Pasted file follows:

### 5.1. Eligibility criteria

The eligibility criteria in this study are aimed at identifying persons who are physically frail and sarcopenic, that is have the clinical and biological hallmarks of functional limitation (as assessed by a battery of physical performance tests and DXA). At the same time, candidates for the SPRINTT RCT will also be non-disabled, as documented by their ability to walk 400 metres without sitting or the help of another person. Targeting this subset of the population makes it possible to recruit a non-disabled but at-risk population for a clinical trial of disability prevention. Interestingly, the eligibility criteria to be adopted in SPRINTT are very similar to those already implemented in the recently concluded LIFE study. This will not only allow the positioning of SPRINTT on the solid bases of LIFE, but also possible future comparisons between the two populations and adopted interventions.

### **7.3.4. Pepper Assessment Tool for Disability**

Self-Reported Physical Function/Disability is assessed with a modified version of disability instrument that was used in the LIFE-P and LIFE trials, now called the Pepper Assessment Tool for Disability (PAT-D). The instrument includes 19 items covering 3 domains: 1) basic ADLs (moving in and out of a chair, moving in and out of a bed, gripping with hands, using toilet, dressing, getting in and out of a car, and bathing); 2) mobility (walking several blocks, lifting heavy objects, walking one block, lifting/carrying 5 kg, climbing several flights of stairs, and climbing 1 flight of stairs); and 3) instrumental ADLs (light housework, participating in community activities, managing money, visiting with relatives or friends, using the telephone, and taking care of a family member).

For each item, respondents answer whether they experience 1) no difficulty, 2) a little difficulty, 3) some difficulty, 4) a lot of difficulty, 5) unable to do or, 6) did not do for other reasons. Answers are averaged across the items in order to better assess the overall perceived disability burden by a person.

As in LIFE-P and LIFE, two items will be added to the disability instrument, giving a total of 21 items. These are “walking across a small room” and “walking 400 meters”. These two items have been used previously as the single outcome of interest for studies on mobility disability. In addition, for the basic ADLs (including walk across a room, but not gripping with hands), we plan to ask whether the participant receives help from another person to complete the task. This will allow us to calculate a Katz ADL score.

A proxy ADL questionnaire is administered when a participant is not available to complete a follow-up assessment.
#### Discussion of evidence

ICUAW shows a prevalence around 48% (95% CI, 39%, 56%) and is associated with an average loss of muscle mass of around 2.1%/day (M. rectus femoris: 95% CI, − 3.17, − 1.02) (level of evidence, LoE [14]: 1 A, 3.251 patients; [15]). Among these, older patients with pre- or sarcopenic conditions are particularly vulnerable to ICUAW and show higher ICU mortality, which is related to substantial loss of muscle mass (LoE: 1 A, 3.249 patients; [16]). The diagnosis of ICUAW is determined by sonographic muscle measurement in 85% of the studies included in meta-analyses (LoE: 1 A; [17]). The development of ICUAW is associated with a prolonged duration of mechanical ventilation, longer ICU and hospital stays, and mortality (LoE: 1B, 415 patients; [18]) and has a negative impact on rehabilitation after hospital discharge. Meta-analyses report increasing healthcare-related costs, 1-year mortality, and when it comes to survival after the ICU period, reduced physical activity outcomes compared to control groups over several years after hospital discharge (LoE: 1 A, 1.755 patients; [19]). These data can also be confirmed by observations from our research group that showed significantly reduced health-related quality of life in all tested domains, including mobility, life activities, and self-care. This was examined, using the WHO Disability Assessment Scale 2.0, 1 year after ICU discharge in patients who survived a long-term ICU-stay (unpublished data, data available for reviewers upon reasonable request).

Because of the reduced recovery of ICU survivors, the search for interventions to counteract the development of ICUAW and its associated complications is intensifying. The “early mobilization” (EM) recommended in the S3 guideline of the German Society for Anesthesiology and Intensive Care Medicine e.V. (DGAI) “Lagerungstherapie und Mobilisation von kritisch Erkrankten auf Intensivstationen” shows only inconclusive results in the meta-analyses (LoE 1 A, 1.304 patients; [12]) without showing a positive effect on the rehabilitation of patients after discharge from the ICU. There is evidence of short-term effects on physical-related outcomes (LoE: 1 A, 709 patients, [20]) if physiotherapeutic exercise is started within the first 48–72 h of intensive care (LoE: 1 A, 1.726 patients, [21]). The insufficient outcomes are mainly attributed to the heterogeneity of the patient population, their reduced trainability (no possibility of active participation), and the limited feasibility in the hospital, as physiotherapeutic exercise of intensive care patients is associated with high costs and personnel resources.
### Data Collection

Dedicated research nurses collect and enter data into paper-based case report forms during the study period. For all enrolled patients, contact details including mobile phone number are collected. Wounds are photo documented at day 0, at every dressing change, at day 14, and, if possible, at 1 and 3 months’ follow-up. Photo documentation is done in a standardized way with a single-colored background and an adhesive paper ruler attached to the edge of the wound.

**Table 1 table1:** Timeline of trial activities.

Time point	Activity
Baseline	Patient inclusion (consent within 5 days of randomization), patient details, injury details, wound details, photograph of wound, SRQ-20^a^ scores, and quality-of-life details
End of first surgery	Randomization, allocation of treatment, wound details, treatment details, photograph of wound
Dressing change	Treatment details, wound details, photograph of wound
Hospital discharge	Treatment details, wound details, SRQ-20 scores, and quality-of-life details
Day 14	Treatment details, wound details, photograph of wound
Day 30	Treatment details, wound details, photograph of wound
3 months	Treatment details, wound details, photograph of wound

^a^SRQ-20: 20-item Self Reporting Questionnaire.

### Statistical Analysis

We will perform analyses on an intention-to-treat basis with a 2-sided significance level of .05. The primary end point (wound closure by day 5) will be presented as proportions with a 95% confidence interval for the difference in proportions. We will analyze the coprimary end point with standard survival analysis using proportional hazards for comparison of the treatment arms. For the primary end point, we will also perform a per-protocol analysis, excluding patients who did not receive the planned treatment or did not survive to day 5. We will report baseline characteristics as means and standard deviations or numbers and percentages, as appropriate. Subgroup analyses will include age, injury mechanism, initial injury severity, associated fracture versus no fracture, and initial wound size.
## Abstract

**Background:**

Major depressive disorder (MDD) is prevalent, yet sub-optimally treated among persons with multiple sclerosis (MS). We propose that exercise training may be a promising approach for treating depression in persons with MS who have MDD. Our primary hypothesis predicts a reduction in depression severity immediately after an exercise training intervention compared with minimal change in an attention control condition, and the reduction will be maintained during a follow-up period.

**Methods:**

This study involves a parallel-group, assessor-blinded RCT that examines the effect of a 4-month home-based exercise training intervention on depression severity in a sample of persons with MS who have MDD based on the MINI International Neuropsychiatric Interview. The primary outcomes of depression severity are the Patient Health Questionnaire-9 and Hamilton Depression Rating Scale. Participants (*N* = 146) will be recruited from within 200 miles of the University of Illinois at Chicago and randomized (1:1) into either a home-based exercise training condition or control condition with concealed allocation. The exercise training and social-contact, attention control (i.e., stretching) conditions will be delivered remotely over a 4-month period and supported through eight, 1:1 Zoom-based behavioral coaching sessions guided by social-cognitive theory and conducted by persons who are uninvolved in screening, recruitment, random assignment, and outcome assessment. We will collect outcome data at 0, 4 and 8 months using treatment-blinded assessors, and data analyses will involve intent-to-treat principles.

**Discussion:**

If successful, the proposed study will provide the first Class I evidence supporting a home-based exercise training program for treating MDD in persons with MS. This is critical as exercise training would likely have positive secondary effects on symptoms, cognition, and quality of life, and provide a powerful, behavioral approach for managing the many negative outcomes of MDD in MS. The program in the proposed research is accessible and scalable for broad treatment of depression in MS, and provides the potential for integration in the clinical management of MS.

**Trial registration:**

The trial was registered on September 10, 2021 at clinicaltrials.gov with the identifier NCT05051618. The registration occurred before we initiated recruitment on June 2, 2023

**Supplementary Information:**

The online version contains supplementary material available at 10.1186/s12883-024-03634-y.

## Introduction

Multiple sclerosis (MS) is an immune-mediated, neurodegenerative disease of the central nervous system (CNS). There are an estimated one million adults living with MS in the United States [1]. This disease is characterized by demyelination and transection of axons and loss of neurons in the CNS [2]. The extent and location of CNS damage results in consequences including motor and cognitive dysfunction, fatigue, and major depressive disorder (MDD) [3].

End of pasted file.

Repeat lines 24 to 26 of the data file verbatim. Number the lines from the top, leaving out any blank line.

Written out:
We will perform analyses on an intention-to-treat basis with a 2-sided significance level of .05. The primary end point (wound closure by day 5) will be presented as proportions with a 95% confidence interval for the difference in proportions. We will analyze the coprimary end point with standard survival analysis using proportional hazards for comparison of the treatment arms. For the primary end point, we will also perform a per-protocol analysis, excluding patients who did not receive the planned treatment or did not survive to day 5. We will report baseline characteristics as means and standard deviations or numbers and percentages, as appropriate. Subgroup analyses will include age, injury mechanism, initial injury severity, associated fracture versus no fracture, and initial wound size.
## Abstract

**Background:**